As a child growing up in India, one of the first things I learned is a hymn to Saraswati, the Goddess of Knowledge, which says that:
Wonderful is your gift of knowledge
the more we share, the more it grows
the more we hoard it, the more it diminishes
As a grown-up living in a globalized world, I am constantly bombarded by the the term, “intellectual property.”
Policy makers keep saying that India should create more IP. Countless seminars extol the virtues of IP even as patents are granted for “Method for swinging on a swing,” "Method for Concealing Partial Baldness." In the computer industry, patents are routinely granted for things that are obvious and have been known for years. Things have come to such a pass that even an industry veteran like Andy Grove was forced to say that, “The true value of an invention is its usefulness to the public. Patents themselves have become products. They're instruments of investment traded on a separate market, often by speculators motivated by the highest financial return on their investment....
“The patent product brings financial derivatives to mind. Derivatives have a complex relationship with an underlying asset. While there's nothing wrong with them in principle, their unfettered use has damaged the financial services industry and possibly the entire economy."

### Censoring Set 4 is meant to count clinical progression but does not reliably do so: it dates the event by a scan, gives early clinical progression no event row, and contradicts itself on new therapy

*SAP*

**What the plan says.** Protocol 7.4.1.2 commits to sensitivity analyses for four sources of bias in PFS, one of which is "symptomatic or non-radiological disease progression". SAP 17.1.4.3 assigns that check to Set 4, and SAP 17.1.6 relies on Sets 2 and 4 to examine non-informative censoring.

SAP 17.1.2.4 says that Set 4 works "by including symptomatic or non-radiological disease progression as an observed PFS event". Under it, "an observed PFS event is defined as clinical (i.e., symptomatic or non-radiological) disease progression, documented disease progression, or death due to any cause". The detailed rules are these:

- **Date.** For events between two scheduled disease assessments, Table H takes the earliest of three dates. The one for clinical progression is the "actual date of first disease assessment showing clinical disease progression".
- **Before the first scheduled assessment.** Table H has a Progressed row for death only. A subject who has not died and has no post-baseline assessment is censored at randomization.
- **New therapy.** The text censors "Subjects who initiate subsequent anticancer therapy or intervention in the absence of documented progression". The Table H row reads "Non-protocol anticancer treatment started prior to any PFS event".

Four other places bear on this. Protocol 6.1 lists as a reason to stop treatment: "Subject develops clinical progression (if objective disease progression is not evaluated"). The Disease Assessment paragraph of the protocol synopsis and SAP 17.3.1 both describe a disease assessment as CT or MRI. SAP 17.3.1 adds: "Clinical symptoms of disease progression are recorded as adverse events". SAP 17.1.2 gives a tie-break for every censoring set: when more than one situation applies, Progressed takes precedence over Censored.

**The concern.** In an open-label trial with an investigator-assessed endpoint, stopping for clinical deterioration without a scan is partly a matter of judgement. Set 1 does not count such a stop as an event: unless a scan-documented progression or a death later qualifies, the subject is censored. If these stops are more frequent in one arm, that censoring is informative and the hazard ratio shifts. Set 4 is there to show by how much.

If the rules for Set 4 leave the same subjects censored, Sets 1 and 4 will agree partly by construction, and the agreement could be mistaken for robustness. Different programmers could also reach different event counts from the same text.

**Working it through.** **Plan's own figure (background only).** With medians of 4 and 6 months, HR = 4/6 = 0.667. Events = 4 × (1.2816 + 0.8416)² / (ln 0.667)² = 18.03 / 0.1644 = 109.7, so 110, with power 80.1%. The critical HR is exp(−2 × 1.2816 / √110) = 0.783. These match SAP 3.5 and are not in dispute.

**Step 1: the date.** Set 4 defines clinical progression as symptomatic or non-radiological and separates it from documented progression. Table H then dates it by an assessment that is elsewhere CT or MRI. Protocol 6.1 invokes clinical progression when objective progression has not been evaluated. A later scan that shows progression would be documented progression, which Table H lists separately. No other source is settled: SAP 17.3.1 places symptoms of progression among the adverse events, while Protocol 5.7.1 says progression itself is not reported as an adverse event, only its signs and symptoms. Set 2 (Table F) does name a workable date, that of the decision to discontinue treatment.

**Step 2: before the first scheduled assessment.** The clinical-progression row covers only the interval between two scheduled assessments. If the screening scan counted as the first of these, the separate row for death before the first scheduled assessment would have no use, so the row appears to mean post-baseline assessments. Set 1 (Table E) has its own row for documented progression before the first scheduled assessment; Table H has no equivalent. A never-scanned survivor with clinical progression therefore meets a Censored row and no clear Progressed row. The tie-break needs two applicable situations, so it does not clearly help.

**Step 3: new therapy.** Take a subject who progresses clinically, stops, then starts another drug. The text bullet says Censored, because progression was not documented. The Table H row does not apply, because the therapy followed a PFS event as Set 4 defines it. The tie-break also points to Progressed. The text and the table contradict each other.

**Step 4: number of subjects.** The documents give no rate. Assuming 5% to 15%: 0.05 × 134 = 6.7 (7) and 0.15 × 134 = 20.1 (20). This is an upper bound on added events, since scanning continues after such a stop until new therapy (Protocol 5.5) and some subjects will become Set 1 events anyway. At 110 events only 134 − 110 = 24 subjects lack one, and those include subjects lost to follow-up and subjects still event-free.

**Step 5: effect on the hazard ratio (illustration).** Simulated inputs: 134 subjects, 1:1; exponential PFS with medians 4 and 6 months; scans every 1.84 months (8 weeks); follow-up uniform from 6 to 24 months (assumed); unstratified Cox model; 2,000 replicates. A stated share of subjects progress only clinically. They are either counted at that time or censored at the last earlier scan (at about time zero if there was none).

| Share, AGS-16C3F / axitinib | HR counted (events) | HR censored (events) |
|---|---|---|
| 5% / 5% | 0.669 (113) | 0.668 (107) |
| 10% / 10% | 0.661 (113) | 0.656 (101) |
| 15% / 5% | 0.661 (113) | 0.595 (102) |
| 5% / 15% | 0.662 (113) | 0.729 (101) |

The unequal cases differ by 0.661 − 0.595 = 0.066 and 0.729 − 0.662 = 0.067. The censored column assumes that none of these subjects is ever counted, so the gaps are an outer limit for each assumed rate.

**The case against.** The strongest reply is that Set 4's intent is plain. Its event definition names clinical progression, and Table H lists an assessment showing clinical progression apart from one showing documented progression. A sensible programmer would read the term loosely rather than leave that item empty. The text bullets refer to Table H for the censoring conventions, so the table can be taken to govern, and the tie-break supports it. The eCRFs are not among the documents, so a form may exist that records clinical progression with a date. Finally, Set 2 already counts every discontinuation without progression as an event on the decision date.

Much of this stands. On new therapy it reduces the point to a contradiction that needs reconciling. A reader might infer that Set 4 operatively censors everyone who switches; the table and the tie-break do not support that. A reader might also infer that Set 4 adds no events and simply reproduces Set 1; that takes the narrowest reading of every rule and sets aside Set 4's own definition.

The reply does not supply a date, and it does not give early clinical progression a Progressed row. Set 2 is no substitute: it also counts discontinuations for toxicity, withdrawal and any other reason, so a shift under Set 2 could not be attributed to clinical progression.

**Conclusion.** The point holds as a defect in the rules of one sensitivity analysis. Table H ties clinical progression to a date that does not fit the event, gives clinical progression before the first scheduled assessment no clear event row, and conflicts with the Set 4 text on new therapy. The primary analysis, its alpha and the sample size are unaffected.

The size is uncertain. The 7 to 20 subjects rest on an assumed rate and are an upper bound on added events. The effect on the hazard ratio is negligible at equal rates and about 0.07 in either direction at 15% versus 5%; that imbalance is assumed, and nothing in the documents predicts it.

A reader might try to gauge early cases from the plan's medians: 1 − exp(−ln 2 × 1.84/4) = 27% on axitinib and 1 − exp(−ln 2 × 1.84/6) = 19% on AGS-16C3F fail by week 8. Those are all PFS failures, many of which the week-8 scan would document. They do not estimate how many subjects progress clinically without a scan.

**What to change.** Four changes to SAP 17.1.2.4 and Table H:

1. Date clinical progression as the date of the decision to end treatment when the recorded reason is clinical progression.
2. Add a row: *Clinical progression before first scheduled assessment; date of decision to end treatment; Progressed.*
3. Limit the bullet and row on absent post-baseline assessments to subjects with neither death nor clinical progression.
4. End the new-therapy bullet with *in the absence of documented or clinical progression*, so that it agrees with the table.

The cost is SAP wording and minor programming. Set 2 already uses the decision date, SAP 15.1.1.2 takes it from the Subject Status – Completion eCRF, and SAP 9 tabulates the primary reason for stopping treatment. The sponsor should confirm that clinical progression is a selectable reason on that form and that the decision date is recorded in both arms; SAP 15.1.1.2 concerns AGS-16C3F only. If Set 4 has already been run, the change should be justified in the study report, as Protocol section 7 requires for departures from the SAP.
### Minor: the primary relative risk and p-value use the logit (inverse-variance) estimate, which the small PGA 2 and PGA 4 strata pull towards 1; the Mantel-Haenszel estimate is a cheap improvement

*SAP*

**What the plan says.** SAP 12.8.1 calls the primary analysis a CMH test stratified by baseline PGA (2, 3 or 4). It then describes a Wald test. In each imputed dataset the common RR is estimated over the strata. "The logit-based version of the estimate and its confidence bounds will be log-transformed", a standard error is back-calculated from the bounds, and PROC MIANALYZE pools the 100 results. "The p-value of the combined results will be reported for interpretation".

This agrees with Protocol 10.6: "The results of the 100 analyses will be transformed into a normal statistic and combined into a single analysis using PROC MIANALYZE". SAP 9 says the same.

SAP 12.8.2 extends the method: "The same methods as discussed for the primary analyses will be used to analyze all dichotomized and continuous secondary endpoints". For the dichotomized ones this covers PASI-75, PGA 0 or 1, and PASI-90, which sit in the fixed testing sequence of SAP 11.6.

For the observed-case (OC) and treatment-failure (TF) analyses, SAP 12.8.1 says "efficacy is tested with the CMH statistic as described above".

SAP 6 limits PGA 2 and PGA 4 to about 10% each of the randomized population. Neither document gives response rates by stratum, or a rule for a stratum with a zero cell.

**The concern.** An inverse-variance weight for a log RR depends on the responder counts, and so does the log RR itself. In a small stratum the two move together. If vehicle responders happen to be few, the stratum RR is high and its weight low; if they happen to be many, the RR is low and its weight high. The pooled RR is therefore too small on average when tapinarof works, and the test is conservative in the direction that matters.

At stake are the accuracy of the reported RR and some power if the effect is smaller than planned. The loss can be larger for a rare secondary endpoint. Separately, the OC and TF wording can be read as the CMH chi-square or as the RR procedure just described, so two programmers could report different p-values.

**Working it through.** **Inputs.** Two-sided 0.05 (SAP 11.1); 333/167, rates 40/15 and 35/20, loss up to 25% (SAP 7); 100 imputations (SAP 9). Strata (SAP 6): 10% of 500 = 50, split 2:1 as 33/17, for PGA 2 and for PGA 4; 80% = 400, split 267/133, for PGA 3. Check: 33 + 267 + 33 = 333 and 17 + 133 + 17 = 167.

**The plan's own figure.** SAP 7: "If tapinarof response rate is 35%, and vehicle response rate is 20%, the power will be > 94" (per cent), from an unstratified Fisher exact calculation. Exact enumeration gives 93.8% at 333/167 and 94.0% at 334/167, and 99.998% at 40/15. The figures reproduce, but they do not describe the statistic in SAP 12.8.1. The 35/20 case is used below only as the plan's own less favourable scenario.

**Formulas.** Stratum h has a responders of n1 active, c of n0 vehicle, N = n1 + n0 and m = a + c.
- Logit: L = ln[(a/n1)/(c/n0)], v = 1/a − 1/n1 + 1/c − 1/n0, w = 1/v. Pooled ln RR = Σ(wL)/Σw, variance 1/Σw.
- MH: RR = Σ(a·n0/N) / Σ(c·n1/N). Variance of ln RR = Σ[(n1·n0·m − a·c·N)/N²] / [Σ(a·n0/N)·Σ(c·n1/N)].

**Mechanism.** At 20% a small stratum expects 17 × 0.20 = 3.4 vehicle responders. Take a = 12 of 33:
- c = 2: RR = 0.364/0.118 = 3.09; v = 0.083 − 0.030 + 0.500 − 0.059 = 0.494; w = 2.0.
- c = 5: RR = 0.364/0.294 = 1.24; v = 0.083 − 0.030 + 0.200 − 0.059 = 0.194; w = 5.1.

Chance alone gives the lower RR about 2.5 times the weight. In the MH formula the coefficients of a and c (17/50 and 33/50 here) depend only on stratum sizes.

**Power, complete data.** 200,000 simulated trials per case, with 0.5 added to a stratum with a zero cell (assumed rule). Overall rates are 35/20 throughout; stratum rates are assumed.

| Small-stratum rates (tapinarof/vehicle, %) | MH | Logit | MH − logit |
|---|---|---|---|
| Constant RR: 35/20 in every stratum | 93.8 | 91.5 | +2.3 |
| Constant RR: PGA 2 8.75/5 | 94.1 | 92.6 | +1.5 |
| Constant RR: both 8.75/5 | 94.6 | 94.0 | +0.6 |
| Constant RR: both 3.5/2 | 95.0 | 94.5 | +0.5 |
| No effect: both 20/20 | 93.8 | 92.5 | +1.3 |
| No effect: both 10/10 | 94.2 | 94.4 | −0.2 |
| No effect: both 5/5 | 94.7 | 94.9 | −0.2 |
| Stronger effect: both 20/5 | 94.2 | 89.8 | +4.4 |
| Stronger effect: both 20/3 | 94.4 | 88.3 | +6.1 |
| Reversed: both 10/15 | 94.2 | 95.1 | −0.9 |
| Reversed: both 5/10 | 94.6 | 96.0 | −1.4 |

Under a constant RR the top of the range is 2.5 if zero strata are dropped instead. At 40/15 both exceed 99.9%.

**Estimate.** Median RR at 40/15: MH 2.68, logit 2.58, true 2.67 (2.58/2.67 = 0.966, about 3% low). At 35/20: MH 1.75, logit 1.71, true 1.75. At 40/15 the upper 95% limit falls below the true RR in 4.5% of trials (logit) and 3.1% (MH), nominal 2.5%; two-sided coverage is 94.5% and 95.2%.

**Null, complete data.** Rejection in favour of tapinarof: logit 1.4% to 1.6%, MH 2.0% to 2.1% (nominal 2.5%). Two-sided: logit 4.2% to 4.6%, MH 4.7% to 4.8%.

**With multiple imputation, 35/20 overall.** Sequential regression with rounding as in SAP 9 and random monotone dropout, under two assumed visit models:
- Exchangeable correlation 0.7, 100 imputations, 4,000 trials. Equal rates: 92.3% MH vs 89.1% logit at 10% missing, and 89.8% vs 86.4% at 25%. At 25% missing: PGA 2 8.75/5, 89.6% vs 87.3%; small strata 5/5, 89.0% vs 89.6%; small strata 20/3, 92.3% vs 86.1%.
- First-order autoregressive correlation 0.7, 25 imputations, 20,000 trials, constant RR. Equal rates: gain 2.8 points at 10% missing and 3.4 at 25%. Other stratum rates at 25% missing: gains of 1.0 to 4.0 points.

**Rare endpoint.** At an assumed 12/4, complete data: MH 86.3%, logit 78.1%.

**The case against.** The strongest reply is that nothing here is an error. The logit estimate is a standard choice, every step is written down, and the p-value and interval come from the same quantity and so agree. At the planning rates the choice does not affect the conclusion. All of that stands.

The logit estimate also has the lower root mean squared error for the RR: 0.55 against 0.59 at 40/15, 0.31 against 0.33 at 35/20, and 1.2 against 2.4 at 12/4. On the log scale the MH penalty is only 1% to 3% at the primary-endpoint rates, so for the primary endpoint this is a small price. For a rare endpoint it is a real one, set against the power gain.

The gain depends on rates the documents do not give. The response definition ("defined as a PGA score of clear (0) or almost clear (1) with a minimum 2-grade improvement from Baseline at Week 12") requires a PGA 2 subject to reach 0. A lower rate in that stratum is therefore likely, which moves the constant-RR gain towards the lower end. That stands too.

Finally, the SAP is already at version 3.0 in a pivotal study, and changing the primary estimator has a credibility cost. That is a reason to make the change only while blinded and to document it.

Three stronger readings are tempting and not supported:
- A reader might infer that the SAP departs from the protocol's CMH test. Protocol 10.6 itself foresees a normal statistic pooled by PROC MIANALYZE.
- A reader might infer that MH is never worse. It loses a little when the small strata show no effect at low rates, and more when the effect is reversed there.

“Do these patent instruments put us on a similar road? I fear our patent system increasingly serves those who invest in the patent products.” When a veteran like Andy Grove becomes paranoid, you and I better watch out!
Patents were meant to reward innovation, so the question is, "How did we lose our way?"
The current model of trying to "propertize," "privatize" and "commoditize" knowledge comes from a very mercantile, reductionist model of treating knowledge. That may be OK for other countries, which have "intellectual propertized" their knowledge and hold the balance of power in IP Rights, but not for India which has had a long, rich tradition of free knowledge cultures like yoga, ayurveda, mathematics and many other disciplines. It would not be far-fetched to say that many Indian traditions place a moral imperative on sharing knowledge.
One of my favorite stories illustrates the importance accorded to the sharing of knowledge. After the brutal battle of Kalinga, the Emperor Ashoka was so overcome with remorse that he renounced bloodshed and embraced Buddhism. As part of his penance, Ashoka went to monasteries across the country. At each monastery, he would leave munificent donations of gold coins. At one monastery, the emperor left behind one solitary gold coin. When his perplexed followers asked him to explain, Ashoka said that the abbot of the monastery was a great man but he did not share his knowledge with others.
This is a deep-seated ethos that is thousands of years old. This is the ethos that created open knowledge traditions like yoga, ayurveda etc, that are freely used by all. However, when India seeks to use "their" "intellectual property" (allopathic medicine, software and business method patents etc.) we are told, "pay up or else...." Talk about an unequal exchange!